A leading Japanese journalist (now, Executive director of The Japan Environmental Education Forum) who has for 10 years been active in conservation and anti-pollution movements. During 1986 and 1987, through his newspaper, the Yomiuri Shimbun, he conducted major information campaigns on global environmental issues.
Mr. Okajima was coordinator and chairman of the 1987 Tokyo international journalists symposium on the environment.
Professor Hideo Obara
An eminent zoologist who for over 40 years has been active in conservation and public education. He is the author of more than 100 books and papers on mammals and wildlife conservation etc., and is a leading campaigner against reopens Ivory Trade and whaling in Japan and abroad.
He has held many responsible positions as a volunteer: "former" Chairman of TRAFFIC-Japan; board member of WWF-Japan (Chairman of Conservation Committee); Director General of the Nature Conservation Society of Japan; and "recently" Representative Board Member of Japan Environmental Council; Advisor of IUCN and SCC; President of Japan Wildlife Conservation Society etc.
The environmental correspondent for Asahi Shimbun, a leading Japanese daily newspaper with a circulation exceeding 12 million. His reports from Africa in 1986 highlighted environmental problems and led to a change towards support for sustainable development in Japanese aid policy. His books and articles on environment are widely read and used as texts in Japanese schools.
Dr. Mish Hashimoto
Dr. Hashimoto has worked for 30 years in the fields of environment and public health at national and international levels. He was the driving force in the development and implementation of Japan's basic legislation on the control of pollution, particularly concerning air and water.
Since 1985 he has been prominent in projects for Japan's environmental cooperation with developing countries.
Since 1967 industrial pollution in Kitakyushu City during the past several decades has been drastically improved through organised efforts among local government industries, universities and the public.
Air and water pollution had reached dangerous levels requiring the City government to strengthen control, monitoring and investment for sewerage and industrial clean-up. Dredging of hazardous harbour sediments was performed with cost- sharing by industrial companies. Urban parks have been expanded by city government and industry.
Kitakyushu City won the Japan Environment Agency Award in a "star watch" contest in 1987, which gave evidence of the revival of clean air in the city. The city also won the "UNCED Local Government Honours" in June 1992, in special recognition of its achievements in overcoming its severe environmental pollution and its active efforts in international environmental cooperation by making use of the experience.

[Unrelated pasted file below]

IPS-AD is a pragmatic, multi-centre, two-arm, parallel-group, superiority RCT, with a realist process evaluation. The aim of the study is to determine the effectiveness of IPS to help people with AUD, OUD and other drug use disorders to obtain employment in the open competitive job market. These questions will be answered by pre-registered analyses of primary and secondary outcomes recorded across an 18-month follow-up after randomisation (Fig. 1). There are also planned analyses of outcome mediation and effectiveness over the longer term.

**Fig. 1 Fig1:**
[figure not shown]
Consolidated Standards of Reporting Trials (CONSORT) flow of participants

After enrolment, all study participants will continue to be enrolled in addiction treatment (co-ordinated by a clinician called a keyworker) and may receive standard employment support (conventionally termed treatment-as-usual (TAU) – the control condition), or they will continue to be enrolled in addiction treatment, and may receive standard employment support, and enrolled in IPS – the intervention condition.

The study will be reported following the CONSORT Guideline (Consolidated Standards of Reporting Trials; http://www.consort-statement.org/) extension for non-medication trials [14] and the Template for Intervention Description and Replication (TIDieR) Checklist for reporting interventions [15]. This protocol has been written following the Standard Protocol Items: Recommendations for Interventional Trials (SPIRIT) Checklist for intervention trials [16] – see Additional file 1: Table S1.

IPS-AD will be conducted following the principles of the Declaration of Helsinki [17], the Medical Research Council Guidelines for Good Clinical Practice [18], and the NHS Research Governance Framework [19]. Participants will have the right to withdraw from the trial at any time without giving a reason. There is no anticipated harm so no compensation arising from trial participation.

Dr. Jun Ui
Dr. Ui, a Japanese chemist, has spent his scientific career documenting pollution and its impact on human beings. He was one of the first scientists to document the mercury poisoning in Minamata, Japan, and subsequently supported a movement for the victims. In Okinawa he is campaigning against an airport runway that could destroy a unique coral reef. He has also worked on a survey of riverwater quality, and studied and promoted the role of citizen's initiatives related to environment. Dr. Ui has also initiated and organised free environmental lectures for all citizens at the University of Tokyo.
He is presently the president of the Asian Environmental Society.
In 1978, Professor Satoo established the Japan Wildlife Research Centre, a non-profit making NGO which has contributed effectively to the development of government policies for conservation of biological resources in Japan. Under Professor Satoo's guidance, the Centre began technical cooperation with developing countries on wildlife conservation. As President of the Centre and Vice President of the International Union Forestry Research Organizations, he has published several books and more than 100 papers.
Kazuo Hishida, President of the Hishida Office of Planning and Environment, has participated in the formulation of national environmental protection policies in Japan. His efforts in the 60s and 70s have led to the drafing emission standard papers and technical guidelines for emission control for factories. He was recently appointed First Foreign Counsellor of the Research Centre for Eco-Environmental, Chinese Academy of Sciences.
Aika was born on November 26, 1979 and passed away on December 27, 1991.
For a girl so young, Aika knew more about the environment than other children. She left a lasting legacy with the publication in several languages of her book Secrets of the Earth. The book tackles many of the problems pertaining to man and nature.
Presented as a comic book Secrets was a one-girl project. Aika drew the illustrations, composed the text, organized the layout and the overall presentation. The book is being used as a textbook in elementary and secondary schools in Japan and its relevance may prove useful in other countries as well.